Here is a prayer for the sick to turn to Jesus or Our Lady to obtain relief for us and our loved ones
Illness is a state of suffering that involves all human beings to varying degrees and at different times in their lives. The cognition of our state as frail and helpless creatures inevitably passes through the suffering of the body, through that pain that from childhood we discover to be ours alone, against which nothing can be done by mother’s affection, the care brought by those who love us. As we grow up this awareness becomes stronger and more ingrained, as throughout our lives we fall prey to the suffering of those around us, from the illness of our loved ones. But in this painful state, at the very moment when we realize our vulnerability, prayer comes to our aid. Here then, prayer for the sick, to be prayed for ourselves or for a suffering loved one, becomes not only an instrument of faith, but a relief for the spirit exacerbated by anxiety, by pain.
Prayer for the sick is not a prayer for physical healing, for that it is appropriate to turn to the doctor and those who have the tools to care for us. But praying can prove to be an unparalleled help in dealing with illness and suffering, a balm for body and soul. After all, man has always invoked God, or the Virgin or certain saints for help and comfort in cases of serious illness, so much so that one can identify several patron saints who are also called healer saints to invoke in cases of particularized diseases. We also think of the requests for graces to be addressed to Our Lady, our Heavenly Mother with humility and faith in the Marian month, reciting the rosary or the novena to Our Lady who loosens knots.
It is precisely in recognizing our inability to cope with illness and physical pain on our own that we accept our fate as fragile and imperfect creatures, and we defer to God’s will, to His immense love, which we can invoke in the hope of finding relief from suffering and being healed. Even the practice of the anointing of the sick, which comes from Jesus, His deep love for the sick and suffering, makes us realize how much the Church and those who are part of it rely on divine mercy for help in sickness. Christ laid His hands on the sick and invalid, invoking miraculous healing from God the Father, and in the same way the priest anoints the sick, calling down blessing and Grace on them in their hour of greatest suffering.
But there is more. In recent years many scholars, scientists and theologians, have shown that praying is indeed a medicine that can heal the body through the soul. When we pray, we gather ourselves into ourselves, in a meditative form that causes physical effects as well: reduction of heart rate and blood pressure, just to name two, but also a significant reduction of cortisol, the so-called “stress hormone,” and a loosening of muscle tension. All of these physical effects would strengthen our immune response against any disease, helping the body maintain a general state of health and counteract diseases such as arteriosclerosis, increased cholesterol, and diabetes. In addition, prayer would increase serotonin levels in the blood, helping to better manage emotionality and countering anxiety, depression, insomnia, impulsivity, and stress. Prayer as a medicine, then, making us sick less and heal sooner.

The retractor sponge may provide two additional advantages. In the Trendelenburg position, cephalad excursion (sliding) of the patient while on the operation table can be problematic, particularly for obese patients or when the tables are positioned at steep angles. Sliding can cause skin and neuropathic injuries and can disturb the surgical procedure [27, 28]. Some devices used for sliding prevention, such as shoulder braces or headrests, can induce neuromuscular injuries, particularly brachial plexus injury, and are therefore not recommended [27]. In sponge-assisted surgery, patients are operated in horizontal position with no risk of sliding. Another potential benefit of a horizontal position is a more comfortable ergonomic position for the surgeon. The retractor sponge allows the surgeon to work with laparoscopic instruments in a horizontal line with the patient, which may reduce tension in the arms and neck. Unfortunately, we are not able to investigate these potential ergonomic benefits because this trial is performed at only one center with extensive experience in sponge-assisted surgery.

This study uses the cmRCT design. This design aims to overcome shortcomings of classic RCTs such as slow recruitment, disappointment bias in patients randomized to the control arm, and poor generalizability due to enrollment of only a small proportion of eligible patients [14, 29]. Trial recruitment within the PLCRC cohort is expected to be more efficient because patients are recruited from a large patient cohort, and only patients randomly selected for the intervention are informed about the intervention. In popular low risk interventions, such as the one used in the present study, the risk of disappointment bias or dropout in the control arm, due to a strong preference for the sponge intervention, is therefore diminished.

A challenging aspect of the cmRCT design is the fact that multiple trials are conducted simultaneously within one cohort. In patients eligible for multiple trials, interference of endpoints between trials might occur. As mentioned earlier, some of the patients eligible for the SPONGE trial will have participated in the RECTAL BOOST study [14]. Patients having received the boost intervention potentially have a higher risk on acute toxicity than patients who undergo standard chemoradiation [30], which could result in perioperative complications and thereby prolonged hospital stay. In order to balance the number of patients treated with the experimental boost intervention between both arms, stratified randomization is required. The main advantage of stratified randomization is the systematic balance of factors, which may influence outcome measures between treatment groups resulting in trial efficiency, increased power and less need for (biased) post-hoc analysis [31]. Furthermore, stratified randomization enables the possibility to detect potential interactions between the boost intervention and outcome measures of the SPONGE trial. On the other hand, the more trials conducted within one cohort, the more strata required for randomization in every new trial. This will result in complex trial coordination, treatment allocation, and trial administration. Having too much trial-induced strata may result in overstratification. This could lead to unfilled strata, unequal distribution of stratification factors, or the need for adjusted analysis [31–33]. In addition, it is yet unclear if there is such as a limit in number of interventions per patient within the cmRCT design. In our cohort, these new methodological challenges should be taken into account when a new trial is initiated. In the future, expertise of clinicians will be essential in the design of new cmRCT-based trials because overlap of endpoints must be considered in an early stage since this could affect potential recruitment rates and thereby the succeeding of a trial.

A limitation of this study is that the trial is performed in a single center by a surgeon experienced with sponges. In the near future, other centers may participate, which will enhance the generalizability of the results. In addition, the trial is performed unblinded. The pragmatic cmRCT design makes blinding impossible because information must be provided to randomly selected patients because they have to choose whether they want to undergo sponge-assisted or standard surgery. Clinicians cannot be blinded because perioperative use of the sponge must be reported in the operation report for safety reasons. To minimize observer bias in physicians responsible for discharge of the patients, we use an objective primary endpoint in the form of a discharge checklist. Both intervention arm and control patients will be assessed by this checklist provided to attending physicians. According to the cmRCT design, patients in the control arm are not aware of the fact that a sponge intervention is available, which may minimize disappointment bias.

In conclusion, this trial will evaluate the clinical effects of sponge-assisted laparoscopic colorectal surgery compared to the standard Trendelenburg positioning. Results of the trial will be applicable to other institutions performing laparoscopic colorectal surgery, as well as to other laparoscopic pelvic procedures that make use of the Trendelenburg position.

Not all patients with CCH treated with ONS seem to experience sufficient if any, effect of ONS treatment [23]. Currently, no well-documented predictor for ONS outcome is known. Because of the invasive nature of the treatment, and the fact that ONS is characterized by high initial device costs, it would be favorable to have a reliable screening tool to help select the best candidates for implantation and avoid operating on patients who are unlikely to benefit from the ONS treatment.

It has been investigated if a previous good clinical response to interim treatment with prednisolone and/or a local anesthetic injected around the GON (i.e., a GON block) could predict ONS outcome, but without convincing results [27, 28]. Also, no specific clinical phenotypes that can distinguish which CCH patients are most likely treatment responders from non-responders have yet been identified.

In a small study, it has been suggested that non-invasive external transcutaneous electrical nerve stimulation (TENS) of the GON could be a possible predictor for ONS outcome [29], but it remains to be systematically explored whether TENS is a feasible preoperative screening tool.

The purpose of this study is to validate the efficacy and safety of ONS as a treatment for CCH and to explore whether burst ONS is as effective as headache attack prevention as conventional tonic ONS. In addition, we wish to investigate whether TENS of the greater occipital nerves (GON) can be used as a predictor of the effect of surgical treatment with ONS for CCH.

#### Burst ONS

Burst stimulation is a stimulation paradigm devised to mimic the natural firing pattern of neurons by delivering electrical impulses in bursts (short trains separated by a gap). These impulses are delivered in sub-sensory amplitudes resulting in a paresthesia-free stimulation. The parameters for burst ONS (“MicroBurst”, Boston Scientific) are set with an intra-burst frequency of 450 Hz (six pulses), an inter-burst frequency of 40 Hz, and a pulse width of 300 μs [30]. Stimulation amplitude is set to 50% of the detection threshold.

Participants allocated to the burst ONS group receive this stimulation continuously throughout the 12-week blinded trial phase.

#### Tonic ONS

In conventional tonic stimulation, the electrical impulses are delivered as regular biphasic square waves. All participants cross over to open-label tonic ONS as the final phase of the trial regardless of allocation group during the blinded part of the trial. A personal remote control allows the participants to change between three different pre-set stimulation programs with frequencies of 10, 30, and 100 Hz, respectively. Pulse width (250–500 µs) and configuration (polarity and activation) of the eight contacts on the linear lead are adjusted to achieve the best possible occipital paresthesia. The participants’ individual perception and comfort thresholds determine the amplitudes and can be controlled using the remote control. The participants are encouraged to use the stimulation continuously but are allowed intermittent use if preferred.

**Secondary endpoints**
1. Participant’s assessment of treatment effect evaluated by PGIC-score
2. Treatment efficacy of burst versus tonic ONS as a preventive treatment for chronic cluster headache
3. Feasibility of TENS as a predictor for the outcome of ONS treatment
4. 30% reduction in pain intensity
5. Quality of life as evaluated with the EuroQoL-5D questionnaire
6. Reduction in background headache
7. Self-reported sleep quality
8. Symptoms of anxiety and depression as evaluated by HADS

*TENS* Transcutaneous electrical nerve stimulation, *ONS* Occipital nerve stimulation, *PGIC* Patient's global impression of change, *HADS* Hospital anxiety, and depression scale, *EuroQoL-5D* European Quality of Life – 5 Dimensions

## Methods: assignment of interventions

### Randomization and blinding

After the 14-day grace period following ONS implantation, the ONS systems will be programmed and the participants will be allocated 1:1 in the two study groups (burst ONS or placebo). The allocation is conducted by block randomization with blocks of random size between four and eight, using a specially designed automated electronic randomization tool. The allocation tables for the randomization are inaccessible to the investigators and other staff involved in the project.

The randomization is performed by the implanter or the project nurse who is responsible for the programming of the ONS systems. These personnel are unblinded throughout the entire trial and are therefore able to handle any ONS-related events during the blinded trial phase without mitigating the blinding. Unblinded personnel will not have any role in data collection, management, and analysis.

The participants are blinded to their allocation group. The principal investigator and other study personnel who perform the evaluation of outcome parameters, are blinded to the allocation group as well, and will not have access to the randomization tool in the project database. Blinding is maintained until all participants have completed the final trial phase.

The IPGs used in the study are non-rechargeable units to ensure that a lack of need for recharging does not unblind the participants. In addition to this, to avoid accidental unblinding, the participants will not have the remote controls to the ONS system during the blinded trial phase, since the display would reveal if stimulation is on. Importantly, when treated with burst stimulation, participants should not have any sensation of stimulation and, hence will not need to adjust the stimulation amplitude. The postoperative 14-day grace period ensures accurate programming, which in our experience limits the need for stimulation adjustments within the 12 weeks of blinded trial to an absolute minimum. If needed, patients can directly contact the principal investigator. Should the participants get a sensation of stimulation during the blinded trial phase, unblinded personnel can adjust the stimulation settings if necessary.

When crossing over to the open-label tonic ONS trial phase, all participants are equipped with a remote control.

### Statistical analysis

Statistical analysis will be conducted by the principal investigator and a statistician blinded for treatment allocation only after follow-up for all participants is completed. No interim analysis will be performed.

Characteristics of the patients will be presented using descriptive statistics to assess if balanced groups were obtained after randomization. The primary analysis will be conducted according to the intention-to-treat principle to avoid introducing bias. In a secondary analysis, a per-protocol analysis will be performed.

“Pray without tiring and never forget to give thanks to God” (Colossians 4:2), but also “He proposed this parable to them again to show that they should pray always and not grow weary.” (Luke 18:1) In the Scriptures, Jesus often exhorts those around him to pray without ever growing weary, because prayer, when cultivated with perseverance, helps to nurture one’s inner strength and make us stronger against evil and disease. Through prayer God knows our needs and can help us meet them.
Here is the text of a prayer for the sick, just one of the most famous:
who in your life you have always shown care,
understanding and affection
for sick people, hear my voice
as a sick and suffering person.
My being rebels against illness,
to the hospital stay,
to the precariousness of the current situation
At this moment it is difficult for me to repeat.
“Thy will be done.”
but I want to at least try
to accept this situation.
To believe that my suffering
associated with your passion,
will gain meaning and value for others as well.
Bless the people who care for me,
those who care for me, those who remember me
And those who suffer with me.
Give me the courage to suffer
And the hope to heal,
That I may yet praise and thank You,
giver of life and Father of mercy. Amen.